With President Biden declaring “the pandemic is over,” the buzz of COVID-19 may be dropping, but the EEOC just keeps churning out COVID guidance. Earlier this summer, the EEOC updated a number of Q&As that employers should be aware of.
The biggest takeaway for employers is that mandatory viral screening testing is no longer automatically covered under the ADA’s medical examinations standard. Employers must now assess whether their mandatory testing policy meets the “business necessity” standard of the ADA. Factors for employers to consider include:
- Current guidance from the CDC, FDA and local health authorities
- Level of community transmission
- Vaccination status of employees
- Ease of transmission/severity of illness of the current variant(s)
- What types of contacts employees may have with others in the workplace
- The potential impact on operations if an employee enters the workplace with COVID
The EEOC also explained that employers are barred from requiring antibody testing to enter the workplace. According to the EEOC, since antibody testing doesn’t show whether an employee currently has COVID or whether they are immune, it does not meet the “business necessity” standard.
Separate from COVID testing, the guidance clarified other issues, including:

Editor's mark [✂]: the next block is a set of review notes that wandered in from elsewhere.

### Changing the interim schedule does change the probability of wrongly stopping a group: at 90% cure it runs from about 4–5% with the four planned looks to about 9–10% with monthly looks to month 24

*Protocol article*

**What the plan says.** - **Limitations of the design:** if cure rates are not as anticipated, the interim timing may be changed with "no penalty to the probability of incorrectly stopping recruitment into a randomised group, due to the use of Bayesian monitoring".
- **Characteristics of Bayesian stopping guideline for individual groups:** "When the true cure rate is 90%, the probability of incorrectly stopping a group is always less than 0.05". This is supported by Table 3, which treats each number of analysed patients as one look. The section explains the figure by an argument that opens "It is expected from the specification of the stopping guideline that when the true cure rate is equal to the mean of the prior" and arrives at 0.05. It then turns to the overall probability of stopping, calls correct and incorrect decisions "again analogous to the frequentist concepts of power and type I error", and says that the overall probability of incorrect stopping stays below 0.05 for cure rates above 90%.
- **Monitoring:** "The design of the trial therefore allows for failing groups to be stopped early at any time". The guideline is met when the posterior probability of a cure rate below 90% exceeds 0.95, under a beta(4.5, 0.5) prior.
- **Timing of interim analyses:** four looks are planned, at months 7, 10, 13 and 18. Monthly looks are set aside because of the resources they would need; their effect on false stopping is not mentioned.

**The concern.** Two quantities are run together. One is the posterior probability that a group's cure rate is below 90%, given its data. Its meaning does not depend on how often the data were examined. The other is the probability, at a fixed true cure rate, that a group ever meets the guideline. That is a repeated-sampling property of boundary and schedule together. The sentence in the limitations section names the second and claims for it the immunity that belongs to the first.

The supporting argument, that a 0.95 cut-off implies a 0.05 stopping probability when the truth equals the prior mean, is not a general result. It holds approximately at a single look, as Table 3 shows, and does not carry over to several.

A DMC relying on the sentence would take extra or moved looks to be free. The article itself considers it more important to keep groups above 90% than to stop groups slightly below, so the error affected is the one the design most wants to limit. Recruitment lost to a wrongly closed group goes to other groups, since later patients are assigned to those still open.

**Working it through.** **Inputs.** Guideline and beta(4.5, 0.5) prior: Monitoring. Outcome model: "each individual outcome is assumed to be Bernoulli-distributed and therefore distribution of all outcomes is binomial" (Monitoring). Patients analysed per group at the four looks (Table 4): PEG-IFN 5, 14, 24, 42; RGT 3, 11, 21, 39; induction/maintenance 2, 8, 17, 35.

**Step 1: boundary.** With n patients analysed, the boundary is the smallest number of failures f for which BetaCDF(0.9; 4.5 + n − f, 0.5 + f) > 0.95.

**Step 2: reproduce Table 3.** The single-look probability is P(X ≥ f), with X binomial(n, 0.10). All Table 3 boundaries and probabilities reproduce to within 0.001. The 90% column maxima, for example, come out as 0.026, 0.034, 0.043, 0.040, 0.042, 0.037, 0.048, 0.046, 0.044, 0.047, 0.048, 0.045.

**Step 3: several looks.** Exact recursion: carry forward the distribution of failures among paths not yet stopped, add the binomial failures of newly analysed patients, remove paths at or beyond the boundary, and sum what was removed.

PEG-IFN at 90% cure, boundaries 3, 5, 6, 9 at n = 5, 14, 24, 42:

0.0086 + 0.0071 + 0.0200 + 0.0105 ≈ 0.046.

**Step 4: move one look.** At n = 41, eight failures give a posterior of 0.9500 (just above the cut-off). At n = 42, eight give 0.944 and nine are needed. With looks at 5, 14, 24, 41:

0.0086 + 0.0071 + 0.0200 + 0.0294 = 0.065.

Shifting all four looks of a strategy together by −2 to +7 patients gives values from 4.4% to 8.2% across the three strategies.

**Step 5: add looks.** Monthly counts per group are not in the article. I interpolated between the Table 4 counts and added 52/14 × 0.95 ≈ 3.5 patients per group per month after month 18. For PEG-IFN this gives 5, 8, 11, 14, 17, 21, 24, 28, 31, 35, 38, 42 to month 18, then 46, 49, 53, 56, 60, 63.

- Employers may require a doctor’s note explaining that employees who are returning to work after being out with COVID do not pose a transmission risk.
- Employers may screen applicants who have received a conditional job offer for COVID as long as they do so for all entering employees in the same type of job.
- An employer who needs to hire an applicant for a position immediately may revoke a job offer if the applicant (1) tested positive for, (2) has symptoms of, or (3) has been exposed to COVID, as long as the following circumstances are met:
- the job requires an immediate start date;
- CDC guidance recommends the person not be in proximity to others;
- the job requires such proximity to others.
StraightforWARD Legal Advice:
If there’s been any constant over the past two years, it’s the shifting sands of COVID-19 guidance and regulations. EEOC’s guidance, for example, has been updated more than 10 times since March 2020. It’s essential that employers’ policies reflect changing guidance, otherwise they risk a visit from the EEOC.